Plastic bag fee now in effect
Patchogue Village banned single-use plastic bags in 2016, offering residents this reusable bag to ease the transition.

SCN/Smith

Plastic bag fee now in effect

Story By: TARA SMITH
1/4/2018


Paper or plastic? 

Regardless, it’ll now cost you a nickel per bag at the supermarket. The new BYOB — bring your own bag — law went into effect Jan. 1.

The measure was put forth in the Legislature in September 2016, sponsored by Legis. William Spencer (D-Centerport). It passed in a 13-4 vote, with two Republicans and two Democrats voting against the bill, citing the high cost of living. The five-cent fee would be kept by retailers.

Last month, environmental watchdogs with Citizens Campaign for the Environment announced survey results that show most county residents — over 70 percent — still use the plastic bags. 

Students from Northport, Brentwood, Huntington, Smithtown, East Islip and North Babylon high schools, as well as St. Joseph’s College in Patchogue, surveyed 11,395 shoppers at eight locations in November and December. 

The data also showed 5 percent of individuals already use reusable bags, and that more people — 6.4 percent— bring their reusable bags on weekends compared to weekdays, with just 4.65 percent of shoppers bringing their own. Data collected also shows that women are twice as likely as men to bring their own shopping bags.

Adrienne Esposito, executive director of CCE, said that the survey will be replicated in a year to analyze the effects of the five-cent fee on consumer behavior.

The law marks a countywide attempt to cut down on pollution, as the plastic bags often end up along roadways or in landfills. An original version of the bill would have banned plastic bag use and required a 10-cent fee, but the legislature backed off after local retailers spoke up.

Stores that violate the law will be subject to a fine of $500. The new fee will apply to all convenience, grocery, liquor, office supply, clothing and home stores, but not fast-food establishments, delis or restaurants. Shoppers will not be charged the fee for using small, plastic film bags at supermarkets for their produce, meats and fish.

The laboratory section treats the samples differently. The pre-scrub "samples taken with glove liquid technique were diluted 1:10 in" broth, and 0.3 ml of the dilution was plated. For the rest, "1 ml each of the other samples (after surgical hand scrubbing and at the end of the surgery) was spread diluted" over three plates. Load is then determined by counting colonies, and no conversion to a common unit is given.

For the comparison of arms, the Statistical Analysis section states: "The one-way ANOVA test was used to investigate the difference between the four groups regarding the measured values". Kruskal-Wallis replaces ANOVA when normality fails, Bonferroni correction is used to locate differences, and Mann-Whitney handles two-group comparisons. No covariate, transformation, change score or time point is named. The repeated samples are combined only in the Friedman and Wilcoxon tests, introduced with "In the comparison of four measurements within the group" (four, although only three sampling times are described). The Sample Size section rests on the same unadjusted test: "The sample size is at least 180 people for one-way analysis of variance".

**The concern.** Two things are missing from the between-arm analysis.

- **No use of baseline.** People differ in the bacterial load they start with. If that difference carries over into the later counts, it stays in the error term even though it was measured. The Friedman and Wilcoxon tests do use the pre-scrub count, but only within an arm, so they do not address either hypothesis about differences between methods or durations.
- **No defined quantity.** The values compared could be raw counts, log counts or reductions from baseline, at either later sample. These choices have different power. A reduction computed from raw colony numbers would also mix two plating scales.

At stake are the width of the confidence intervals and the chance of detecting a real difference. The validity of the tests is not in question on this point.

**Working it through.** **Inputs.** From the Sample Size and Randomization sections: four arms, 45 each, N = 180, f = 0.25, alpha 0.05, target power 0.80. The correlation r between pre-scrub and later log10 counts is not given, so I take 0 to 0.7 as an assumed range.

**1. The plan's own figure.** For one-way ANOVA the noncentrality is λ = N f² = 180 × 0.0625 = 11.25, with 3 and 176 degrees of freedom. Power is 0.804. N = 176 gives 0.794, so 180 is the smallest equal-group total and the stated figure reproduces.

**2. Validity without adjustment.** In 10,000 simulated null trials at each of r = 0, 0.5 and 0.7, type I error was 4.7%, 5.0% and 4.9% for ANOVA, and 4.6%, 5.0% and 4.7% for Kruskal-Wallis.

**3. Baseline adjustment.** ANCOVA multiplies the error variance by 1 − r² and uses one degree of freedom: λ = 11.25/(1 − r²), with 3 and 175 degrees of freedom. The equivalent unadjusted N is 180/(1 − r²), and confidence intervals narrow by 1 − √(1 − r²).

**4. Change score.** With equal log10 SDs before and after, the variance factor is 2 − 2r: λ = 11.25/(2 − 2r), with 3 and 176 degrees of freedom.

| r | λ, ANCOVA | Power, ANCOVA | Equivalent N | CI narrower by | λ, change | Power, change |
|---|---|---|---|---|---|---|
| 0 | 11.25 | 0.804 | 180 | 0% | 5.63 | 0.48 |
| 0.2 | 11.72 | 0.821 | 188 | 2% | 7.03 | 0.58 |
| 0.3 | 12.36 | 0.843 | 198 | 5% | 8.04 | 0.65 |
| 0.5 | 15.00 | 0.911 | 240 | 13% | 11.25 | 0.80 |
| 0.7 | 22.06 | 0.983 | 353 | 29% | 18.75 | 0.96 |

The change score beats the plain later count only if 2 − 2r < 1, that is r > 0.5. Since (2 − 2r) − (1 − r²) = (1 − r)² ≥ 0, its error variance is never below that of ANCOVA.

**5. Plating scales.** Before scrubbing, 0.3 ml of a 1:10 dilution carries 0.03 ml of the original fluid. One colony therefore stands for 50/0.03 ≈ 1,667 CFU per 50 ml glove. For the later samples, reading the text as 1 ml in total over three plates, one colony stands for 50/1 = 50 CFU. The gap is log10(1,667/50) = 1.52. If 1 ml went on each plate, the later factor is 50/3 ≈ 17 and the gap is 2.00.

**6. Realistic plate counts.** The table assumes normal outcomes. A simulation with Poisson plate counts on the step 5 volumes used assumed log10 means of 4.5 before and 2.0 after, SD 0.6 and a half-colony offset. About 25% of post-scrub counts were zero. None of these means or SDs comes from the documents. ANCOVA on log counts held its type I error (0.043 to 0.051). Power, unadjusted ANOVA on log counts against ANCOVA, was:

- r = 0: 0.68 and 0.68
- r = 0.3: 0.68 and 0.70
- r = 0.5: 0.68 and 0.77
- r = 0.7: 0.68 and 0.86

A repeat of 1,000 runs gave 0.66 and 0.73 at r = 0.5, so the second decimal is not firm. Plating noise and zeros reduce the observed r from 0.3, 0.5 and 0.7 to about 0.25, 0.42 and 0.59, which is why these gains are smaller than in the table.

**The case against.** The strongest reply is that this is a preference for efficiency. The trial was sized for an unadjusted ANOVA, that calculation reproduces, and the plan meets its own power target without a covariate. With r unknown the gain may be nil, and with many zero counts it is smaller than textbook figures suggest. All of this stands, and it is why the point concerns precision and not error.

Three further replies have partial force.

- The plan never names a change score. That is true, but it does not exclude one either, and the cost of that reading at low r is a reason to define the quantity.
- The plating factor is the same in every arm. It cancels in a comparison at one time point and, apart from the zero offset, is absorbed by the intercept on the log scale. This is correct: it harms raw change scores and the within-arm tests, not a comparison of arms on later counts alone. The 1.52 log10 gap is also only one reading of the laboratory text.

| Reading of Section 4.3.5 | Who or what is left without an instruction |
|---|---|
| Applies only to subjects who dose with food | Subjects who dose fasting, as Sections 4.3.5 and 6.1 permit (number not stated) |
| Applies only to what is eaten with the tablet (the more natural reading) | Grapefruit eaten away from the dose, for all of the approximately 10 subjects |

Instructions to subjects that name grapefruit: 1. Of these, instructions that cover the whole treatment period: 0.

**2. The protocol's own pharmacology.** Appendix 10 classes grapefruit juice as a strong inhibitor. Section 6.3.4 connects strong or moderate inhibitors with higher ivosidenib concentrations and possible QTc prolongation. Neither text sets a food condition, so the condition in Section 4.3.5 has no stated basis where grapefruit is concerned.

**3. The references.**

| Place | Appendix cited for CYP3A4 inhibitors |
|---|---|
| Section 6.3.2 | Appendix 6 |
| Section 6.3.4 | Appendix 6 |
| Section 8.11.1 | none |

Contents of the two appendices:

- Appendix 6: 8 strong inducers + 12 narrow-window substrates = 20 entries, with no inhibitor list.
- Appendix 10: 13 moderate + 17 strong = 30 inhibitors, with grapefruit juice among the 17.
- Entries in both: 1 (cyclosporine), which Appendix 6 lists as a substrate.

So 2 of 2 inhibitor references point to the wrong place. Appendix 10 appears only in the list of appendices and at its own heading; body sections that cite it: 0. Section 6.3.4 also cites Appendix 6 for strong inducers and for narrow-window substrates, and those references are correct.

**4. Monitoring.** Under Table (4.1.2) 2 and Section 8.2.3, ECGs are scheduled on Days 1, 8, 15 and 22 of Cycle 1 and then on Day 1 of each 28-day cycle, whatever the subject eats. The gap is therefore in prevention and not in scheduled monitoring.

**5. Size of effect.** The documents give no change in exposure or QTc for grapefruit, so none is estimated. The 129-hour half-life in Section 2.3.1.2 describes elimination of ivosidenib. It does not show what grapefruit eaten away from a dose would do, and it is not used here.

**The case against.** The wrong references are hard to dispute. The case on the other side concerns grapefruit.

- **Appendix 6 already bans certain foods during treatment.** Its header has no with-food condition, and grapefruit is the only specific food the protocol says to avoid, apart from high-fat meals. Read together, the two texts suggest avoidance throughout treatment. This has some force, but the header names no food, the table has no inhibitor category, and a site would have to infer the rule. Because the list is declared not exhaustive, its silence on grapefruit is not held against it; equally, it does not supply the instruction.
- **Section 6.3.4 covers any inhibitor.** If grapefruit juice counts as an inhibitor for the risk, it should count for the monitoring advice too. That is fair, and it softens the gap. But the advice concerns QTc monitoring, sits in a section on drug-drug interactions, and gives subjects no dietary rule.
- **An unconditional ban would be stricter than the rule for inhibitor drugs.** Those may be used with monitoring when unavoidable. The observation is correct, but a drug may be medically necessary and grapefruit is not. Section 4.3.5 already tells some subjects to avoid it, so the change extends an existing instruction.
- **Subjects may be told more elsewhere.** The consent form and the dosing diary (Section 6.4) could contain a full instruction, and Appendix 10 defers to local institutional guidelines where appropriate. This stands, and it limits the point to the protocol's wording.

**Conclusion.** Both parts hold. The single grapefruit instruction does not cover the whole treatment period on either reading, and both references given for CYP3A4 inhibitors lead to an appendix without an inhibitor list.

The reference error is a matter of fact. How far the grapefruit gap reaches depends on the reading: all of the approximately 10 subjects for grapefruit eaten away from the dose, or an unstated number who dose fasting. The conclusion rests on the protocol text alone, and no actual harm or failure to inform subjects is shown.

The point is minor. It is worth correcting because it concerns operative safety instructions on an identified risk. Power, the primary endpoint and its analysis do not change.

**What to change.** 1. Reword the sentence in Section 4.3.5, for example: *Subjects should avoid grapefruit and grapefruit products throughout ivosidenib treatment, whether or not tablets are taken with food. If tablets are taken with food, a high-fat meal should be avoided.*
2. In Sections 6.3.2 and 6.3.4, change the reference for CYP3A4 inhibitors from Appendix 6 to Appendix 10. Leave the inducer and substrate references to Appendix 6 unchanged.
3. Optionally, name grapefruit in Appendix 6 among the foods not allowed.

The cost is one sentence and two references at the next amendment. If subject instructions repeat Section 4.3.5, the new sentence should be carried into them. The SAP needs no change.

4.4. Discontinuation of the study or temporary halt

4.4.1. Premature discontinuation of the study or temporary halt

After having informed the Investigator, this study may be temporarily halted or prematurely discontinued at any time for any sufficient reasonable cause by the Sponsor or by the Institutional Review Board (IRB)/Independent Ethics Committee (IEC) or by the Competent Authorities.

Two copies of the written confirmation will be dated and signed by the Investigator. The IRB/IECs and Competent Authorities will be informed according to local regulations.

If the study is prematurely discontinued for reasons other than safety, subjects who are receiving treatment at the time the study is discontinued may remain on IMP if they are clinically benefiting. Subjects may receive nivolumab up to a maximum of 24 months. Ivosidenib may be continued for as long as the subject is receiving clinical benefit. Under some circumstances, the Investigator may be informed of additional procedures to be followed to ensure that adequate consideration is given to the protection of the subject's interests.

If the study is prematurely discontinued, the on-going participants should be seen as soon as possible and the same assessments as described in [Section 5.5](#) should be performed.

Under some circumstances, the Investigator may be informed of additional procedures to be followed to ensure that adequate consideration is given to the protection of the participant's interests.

Similar measures in Suffolk failed in 2008 and 2011. Now, Suffolk is the first county outside of New York City to pass a bring-your-own-bag-type law, which more communities are looking into.

The fee will be no sweat to shoppers in Patchogue. In 2016, the village banned single-use, non-recyclable plastic bags after approving the measure in a 2015 split-vote. Trustee Joe Keyes, who proposed the measure, is happy to see the county taking a step in this direction. “I would have preferred an outright ban, but I think we got the best we could out of it,” he said. He said he proposed the ban after becoming frustrated with seeing the bags littered across the village. “[The bags] are an environmental nuisance. They don’t get recycled, and it becomes a quality-of-life issue,” Keyes said in a phone interview last week. “It adds debris and trash in the neighborhood and they are a hazard to any form of marine life. We’re a waterfront community, so those things should be front-and-center,” he said.

Keyes also said that he thinks the ban has been well received in Patchogue. To help residents adjust as the ban went into effect last year, village residents each received a blue reusable bag that bears that village seal and slogan, “We Bag to Differ.”

“Unfortunately, we are noticing that there are some merchants that we still have to swing into compliance,” Keyes said, noting that they would begin issuing summonses. “But we haven’t had too much negative feedback.”

Others municipalities, including Southampton and East Hampton towns and the Village of Southampton, have all banned plastic bags.

John Turner of the Seatuck Environmental Association hopes the fee will serve as an incentive to residents to bring their own bags. “As a result, we can expect cleaner parks, roadsides and coastlines, with both us and the wildlife species that share the island and the coastal waters surrounding it, being better off,” Turner said.
Esposito hopes implementing the fee will help kick-start a collective New Year’s Resolution. “Throw-away bags are not free,” she said. “They pollute beaches, parks, clog infrastructure and kill marine and bird life. Making the switch to reusable bags is an easy way to protect our environment, carry our purchases, and avoid a nickel fee. Let’s all make a New Year’s resolution to BYOB — bring our own bags — to the store,” Esposito added.